Personal Story

What I Would Say to My Teenage Self as the Mom I Am Now

Source: Canva
Source: Canva

Age and growth bring remarkable advantages, ones you could only dream of sharing with a former version of yourself. It wasn’t until I became a mother a little over a year ago that I started to notice a deep sense of purpose within me unlike anything I had ever felt before. I realized that I had spent the better part of my life very much dissatisfied with who I was, what I looked like, and what I was doing or not doing.

Motherhood has blessed me with many gifts, but I think the most surprising of all was this incredible respect, appreciation, and love for myself. Motherhood has shown me what I am truly capable of—physically, emotionally, and mentally. The sheer strength that being a mom requires each day is nothing to shrug off, and the feeling of being capable enough to tackle each hurdle is unmatched. If I am completely honest, nothing has boosted my self-esteem more, in my whole life, than motherhood.

This letter to my teenage self encompasses a time when I was immensely ashamed. Thinking of myself back then breaks my heart because I was a lost and lonely kid who did not know any better. With the heart and experience of a mother now, I look back at that young girl and I just want to give her a hug. I wish I could tell her how loved she was then, and that some day, she will feel love for herself and others in way she could never imagine.

Of course, I wish I had done many things differently when I was 16, but that would have required knowing better. Now that I know better, I can do better as a mother, myself. And for that, I would not change a thing.

letter to my teenage self
Source: Bethany Laird | Unsplash

A Letter to My Teenage Self as the Mom I Am Now

Dear Maialen,

I know you’re not doing all that great.

I think you’re feeling very lost and alone. You’re 16, searching for answers in a world that you feel has all but abandoned you. You don’t get along with your parents, your mom moved to another country, and the only people who really get it, your siblings, now live thousands of miles away.

Last night, you thought you might find some semblance of control and satisfaction in your reflection in a toilet bowl. I know you long to be thinner and to have white, straight teeth. I know you loathe the acne-riddled face staring back at you in the mirror. I know you try desperately every day to draw people’s attention to your adult-like breasts and hips instead.

Your idea of health is a days-long period of starvation followed by an hour of punishment on the treadmill. You’re hiding in your room with your cats and your Friends DVDs because it feels less lonely than sitting across from your parents at the dinner table. 

You’re smart, you know that. You’re in honors classes, earn straight As, and annoy your teachers with challenging questions and whip-smart attitude. You’re also funny. In fact, people laugh with you more than they laugh at you. You have a knack for writing and for spontaneous debate. You’re caring. You wear your thoughts and emotions on your sleeve, and people seem to get a kick out of your lack of a filter.

You have a boyfriend. He’s handsome, smart, charismatic, and, in general, treats you well—except when he doesn’t, right? Your personal history has led him to believe he’d have no problems getting what he wants from you once he were his girlfriend. Now he’s convinced you that he loves you, and if you guys are in love and if you don’t give him what he wants, well, then you’re just friends.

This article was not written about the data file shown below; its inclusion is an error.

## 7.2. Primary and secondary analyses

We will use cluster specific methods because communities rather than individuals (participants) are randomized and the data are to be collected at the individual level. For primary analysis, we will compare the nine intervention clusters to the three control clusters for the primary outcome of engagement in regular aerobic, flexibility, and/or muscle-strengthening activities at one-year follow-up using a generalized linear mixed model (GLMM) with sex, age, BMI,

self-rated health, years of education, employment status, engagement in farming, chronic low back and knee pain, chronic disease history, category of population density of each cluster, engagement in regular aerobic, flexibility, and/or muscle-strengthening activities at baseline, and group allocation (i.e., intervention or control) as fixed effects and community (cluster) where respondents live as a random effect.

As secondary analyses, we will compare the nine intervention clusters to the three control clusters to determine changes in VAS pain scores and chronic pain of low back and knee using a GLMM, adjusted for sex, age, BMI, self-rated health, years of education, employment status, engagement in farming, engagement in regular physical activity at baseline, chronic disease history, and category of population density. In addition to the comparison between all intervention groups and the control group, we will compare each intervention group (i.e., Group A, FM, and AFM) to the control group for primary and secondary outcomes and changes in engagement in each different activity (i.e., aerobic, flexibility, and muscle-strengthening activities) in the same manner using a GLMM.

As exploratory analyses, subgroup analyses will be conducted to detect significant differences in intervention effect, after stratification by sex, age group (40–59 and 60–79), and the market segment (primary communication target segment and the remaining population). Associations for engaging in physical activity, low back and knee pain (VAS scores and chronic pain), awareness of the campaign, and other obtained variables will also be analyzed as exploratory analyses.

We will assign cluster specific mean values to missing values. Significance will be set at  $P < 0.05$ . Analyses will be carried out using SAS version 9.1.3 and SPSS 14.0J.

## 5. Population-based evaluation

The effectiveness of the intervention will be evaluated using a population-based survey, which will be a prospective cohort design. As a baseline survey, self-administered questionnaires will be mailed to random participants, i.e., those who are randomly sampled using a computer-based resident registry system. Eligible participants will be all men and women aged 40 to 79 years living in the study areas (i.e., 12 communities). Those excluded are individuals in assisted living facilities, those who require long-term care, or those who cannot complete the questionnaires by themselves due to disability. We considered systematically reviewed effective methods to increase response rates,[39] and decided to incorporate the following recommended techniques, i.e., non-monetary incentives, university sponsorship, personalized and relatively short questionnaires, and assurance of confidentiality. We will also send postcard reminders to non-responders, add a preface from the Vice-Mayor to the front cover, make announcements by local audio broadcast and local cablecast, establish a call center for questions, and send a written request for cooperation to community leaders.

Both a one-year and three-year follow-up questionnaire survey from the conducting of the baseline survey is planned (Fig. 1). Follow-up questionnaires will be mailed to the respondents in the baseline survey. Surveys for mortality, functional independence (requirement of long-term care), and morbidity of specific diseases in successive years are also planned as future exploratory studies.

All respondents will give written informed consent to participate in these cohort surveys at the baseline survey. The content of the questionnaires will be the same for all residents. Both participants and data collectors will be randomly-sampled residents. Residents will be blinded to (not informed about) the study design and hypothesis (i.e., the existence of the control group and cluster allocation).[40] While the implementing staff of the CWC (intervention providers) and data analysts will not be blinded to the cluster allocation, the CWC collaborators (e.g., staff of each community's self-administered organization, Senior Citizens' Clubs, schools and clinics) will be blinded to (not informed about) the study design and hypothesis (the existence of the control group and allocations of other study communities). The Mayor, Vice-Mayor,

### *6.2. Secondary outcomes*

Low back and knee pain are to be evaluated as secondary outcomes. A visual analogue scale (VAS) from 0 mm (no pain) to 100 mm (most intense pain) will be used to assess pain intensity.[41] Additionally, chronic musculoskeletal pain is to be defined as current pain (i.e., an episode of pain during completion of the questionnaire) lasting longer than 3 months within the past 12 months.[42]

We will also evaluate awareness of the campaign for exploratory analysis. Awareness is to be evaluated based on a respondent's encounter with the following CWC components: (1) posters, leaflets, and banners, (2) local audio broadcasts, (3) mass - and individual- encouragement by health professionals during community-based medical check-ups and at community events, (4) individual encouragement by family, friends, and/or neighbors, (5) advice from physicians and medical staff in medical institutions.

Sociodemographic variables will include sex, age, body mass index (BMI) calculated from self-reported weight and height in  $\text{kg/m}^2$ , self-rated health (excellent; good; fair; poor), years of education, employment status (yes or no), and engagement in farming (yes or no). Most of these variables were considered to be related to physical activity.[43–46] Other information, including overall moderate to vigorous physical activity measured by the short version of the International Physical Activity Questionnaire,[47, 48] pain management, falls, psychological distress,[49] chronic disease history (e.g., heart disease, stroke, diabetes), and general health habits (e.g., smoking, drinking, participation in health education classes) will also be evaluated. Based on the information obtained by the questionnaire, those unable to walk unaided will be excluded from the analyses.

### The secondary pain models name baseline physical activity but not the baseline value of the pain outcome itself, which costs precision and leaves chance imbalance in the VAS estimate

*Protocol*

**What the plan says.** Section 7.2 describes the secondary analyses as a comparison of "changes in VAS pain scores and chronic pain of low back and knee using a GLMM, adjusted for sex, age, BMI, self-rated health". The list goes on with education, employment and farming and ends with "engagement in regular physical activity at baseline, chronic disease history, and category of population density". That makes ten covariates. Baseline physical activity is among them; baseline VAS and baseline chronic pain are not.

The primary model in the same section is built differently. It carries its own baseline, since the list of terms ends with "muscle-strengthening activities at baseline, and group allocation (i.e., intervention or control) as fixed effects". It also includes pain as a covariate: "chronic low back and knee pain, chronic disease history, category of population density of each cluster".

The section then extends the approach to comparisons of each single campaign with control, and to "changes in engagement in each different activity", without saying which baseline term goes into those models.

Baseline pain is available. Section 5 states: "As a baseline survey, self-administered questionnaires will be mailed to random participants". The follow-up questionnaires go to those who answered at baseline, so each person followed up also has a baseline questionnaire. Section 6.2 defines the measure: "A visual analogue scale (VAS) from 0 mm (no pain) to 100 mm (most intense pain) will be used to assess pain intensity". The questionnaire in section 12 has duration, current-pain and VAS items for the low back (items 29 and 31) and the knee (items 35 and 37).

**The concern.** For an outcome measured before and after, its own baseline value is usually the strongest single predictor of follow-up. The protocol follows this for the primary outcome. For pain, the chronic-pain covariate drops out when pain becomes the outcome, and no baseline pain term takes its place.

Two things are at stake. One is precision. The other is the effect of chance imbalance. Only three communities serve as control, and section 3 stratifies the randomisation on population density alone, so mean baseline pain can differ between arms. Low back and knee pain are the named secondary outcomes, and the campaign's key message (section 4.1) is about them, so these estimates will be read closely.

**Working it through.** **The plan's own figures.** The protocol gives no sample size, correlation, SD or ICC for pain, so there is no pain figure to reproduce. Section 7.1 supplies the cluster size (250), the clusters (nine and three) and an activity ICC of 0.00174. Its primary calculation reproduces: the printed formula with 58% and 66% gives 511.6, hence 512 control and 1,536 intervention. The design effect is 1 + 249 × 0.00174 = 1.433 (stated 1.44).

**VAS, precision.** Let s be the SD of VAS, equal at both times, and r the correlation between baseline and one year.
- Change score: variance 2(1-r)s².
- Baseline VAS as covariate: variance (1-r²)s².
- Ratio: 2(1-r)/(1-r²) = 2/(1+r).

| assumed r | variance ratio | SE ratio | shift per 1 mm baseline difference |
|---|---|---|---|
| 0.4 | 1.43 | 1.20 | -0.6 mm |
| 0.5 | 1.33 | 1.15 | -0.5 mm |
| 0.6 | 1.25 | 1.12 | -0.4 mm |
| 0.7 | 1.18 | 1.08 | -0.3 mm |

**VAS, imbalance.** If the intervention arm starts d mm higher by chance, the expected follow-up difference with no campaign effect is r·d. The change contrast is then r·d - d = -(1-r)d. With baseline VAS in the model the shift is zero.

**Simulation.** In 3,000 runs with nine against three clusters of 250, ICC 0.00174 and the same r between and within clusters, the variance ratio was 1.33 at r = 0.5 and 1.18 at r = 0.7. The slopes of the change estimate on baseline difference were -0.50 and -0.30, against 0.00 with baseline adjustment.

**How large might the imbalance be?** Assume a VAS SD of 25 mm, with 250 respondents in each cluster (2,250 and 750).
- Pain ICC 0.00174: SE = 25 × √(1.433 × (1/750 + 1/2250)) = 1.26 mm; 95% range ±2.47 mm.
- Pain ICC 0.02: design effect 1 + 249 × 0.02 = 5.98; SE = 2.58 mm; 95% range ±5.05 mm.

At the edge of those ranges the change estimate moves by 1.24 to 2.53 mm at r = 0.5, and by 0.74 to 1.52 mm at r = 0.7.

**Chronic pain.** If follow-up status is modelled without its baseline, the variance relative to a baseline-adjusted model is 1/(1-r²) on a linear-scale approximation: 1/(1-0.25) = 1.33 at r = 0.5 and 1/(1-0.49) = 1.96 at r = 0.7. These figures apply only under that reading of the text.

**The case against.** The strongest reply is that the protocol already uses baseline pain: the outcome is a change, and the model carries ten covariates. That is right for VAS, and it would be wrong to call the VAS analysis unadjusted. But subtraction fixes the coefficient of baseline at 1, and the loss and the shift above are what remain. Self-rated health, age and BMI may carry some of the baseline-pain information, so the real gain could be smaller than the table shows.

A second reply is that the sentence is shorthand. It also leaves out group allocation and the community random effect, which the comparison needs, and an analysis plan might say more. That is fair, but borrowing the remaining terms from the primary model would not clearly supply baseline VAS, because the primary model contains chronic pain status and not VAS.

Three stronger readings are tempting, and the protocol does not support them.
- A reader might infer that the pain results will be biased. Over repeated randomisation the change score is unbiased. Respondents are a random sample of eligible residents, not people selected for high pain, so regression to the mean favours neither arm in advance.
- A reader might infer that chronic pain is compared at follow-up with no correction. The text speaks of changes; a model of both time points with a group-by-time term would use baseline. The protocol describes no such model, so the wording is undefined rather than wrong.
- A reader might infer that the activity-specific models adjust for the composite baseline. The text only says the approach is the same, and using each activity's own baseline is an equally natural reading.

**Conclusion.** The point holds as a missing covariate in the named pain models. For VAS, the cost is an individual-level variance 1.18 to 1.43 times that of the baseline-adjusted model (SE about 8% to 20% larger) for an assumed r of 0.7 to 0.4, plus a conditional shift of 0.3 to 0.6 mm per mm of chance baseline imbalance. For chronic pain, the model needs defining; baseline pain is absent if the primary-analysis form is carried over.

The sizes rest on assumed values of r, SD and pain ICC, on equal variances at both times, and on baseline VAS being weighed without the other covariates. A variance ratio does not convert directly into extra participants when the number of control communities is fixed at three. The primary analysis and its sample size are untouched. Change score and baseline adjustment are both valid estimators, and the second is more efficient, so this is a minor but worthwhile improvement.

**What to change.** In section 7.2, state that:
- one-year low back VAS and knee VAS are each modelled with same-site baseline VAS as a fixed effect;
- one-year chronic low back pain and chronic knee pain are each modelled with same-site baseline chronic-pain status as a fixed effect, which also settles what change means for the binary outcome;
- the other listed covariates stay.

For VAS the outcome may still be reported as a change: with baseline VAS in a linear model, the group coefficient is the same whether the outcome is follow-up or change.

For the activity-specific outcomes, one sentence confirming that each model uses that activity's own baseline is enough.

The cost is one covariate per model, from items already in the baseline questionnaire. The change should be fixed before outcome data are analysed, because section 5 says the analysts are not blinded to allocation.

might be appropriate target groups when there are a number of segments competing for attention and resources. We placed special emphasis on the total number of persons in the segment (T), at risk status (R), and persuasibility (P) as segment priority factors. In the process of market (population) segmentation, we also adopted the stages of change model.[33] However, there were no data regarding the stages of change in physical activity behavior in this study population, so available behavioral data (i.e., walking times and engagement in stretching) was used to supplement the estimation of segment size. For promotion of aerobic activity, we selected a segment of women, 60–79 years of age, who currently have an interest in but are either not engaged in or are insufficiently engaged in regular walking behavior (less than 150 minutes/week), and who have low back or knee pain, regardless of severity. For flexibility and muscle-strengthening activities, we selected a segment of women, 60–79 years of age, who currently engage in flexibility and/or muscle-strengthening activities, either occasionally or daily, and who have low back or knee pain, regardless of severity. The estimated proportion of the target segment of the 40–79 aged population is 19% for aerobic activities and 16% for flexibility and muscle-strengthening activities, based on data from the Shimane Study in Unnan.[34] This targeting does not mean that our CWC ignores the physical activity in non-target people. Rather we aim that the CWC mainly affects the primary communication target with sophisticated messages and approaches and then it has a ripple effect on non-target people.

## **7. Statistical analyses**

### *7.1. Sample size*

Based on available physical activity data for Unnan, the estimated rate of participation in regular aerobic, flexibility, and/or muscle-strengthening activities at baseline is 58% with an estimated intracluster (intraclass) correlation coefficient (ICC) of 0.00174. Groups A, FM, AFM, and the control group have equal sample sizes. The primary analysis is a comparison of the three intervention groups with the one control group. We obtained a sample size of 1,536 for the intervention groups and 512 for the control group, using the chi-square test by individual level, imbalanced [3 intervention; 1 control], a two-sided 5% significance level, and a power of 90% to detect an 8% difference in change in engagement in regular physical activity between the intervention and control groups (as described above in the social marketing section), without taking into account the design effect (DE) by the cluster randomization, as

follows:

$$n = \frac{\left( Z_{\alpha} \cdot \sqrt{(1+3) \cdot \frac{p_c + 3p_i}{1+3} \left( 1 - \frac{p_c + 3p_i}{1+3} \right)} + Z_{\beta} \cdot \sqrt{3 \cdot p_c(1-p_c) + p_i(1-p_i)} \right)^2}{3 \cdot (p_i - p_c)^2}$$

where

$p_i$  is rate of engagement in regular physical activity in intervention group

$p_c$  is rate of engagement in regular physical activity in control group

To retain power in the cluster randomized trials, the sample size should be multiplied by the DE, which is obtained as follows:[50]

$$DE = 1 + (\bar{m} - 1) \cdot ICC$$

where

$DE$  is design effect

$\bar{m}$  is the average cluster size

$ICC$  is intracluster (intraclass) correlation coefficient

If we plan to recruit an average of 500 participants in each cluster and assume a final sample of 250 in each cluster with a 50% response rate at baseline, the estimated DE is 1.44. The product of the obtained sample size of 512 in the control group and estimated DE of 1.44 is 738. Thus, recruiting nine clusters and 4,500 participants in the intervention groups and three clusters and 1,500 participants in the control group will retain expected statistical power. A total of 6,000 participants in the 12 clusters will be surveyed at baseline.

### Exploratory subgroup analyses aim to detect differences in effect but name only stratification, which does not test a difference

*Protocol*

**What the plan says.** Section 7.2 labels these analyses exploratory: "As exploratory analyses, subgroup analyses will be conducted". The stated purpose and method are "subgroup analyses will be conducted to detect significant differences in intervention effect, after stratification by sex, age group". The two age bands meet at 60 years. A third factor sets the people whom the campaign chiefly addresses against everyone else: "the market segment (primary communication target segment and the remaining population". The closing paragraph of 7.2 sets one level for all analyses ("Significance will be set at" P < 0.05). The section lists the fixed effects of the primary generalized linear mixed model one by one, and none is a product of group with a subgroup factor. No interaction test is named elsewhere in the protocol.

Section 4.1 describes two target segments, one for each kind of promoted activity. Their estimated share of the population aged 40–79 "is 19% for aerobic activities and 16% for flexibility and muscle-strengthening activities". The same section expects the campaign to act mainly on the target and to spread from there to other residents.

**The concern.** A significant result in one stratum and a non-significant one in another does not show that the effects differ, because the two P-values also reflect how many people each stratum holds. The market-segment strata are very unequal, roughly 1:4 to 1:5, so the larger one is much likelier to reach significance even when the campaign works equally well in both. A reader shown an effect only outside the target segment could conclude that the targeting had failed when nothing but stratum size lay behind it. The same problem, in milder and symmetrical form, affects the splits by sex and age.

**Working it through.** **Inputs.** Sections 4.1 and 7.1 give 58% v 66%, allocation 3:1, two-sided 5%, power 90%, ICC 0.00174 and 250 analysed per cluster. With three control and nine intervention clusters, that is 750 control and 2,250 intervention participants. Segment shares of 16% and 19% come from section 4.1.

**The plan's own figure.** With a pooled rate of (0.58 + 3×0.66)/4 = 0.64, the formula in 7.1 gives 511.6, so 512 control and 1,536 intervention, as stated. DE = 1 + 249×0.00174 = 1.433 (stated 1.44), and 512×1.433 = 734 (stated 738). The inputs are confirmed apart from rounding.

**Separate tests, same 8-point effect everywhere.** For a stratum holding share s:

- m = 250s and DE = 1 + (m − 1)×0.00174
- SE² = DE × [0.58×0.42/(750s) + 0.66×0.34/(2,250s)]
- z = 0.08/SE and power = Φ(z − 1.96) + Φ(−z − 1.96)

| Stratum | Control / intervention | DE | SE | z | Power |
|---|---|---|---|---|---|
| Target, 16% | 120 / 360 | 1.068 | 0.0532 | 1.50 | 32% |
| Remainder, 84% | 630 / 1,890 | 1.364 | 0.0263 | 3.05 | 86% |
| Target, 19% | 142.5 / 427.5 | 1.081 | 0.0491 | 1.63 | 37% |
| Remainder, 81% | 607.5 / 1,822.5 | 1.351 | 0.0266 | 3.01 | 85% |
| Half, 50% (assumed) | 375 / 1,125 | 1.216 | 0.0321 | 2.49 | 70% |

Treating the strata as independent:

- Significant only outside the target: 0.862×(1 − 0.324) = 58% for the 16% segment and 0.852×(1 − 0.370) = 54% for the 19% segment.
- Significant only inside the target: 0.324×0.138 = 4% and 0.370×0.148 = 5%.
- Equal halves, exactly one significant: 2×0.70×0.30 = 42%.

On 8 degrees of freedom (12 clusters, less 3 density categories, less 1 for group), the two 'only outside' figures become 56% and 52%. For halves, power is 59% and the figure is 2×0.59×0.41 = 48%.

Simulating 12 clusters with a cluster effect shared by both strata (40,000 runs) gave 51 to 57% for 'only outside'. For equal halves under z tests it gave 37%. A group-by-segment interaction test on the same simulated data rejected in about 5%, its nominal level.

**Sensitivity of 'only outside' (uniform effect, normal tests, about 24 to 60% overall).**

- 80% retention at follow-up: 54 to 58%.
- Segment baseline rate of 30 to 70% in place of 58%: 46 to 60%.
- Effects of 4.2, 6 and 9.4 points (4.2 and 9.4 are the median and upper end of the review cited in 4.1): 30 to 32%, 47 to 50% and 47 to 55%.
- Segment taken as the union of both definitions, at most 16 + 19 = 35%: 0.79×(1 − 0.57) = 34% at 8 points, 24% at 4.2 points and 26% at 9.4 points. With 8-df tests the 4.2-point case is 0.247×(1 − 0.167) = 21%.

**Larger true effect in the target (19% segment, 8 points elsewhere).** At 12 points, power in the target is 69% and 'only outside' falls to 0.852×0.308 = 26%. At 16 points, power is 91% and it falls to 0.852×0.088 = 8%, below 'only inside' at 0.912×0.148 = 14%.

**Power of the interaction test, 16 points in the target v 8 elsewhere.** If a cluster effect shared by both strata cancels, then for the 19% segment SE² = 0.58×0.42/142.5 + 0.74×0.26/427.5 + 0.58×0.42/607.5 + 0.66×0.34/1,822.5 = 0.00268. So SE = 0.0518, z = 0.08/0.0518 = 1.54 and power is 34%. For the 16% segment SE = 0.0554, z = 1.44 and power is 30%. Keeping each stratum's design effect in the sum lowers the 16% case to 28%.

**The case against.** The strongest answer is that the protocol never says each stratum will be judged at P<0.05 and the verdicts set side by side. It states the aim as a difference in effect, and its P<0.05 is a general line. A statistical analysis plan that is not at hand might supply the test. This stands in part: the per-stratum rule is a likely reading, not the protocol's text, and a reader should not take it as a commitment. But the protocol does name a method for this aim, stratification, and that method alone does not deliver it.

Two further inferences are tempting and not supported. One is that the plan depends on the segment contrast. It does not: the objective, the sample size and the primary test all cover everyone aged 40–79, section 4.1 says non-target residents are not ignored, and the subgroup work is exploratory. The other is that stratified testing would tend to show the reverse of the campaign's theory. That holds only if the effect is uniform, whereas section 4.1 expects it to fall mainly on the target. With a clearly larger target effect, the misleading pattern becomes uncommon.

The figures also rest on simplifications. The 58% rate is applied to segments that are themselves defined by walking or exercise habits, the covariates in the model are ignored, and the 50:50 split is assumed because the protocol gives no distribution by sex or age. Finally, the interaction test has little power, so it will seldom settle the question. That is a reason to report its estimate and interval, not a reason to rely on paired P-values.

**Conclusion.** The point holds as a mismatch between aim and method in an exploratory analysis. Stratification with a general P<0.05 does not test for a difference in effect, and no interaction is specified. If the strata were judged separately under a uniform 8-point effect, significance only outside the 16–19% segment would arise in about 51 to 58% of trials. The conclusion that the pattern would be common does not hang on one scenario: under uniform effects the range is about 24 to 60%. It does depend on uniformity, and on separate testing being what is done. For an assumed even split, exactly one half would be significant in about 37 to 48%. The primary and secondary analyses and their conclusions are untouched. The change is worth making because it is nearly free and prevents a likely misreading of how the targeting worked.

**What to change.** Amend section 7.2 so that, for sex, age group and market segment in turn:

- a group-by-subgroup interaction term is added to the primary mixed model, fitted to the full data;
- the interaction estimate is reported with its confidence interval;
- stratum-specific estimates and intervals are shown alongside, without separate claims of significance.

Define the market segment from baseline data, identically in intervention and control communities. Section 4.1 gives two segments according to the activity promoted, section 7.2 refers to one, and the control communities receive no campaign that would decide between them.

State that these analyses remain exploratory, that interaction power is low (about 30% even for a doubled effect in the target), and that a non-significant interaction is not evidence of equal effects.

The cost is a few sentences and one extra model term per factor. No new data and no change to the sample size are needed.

Maialen, this is important: he’s lying.

letter to my teenage self
Source: Yan Krukau | Pexels

That is not love. I’d tell you to walk away now, but I know you won’t. You think you’re in love and you picture a future with him, but this isn’t the kind of love that sustains a marriage. It will hurt when it ends, but don’t be afraid. You deserve better, and you will be OK.

You’re going to spend the next few years waging your body as currency, searching desperately for validation and love. I need to tell you something: you are loved. You are so incredibly loved exactly as you are, in this very moment. I love you. I’m over a decade away, but I’m right there with you. I have immense love for you and compassion for all of your fears and insecurities. I am proud of who you are and who I know you will become. 

The wisdom I can offer you has come from many heartbreaking lows over the years. The you that you are right now will feel like a distant nightmare someday.

Someday, you will grow into your own and feel confident in your skin, clear or blemished. You will find and know love at its deepest and he will lift you up into the best possible version of yourself. And after that, you will also know an all-consuming love of which you couldn’t even possibly dream right now. He will call you “mama” and squeal with delight when you walk into a room.

You will feel pride when you look in the mirror because, 14 years later, you feel stronger and healthier, and, yes, even prettier. You will be educated, well-traveled, and, by most people’s standards (and most importantly, your own), successful. The sounds and smells of the home kitchen will once again thrill you as they did when you were a little girl. You will no longer cry yourself to sleep. You will feel joy and gratitude in the most profound sense. 

So please, Maialen, turn off the treadmill, back away from the toilet, eat the pasta, put down those pills, walk away from that boyfriend, run towards your friends, write in your journal, be kind to yourself, and keep going. I promise, you will get there, and I can’t wait to see you when you do.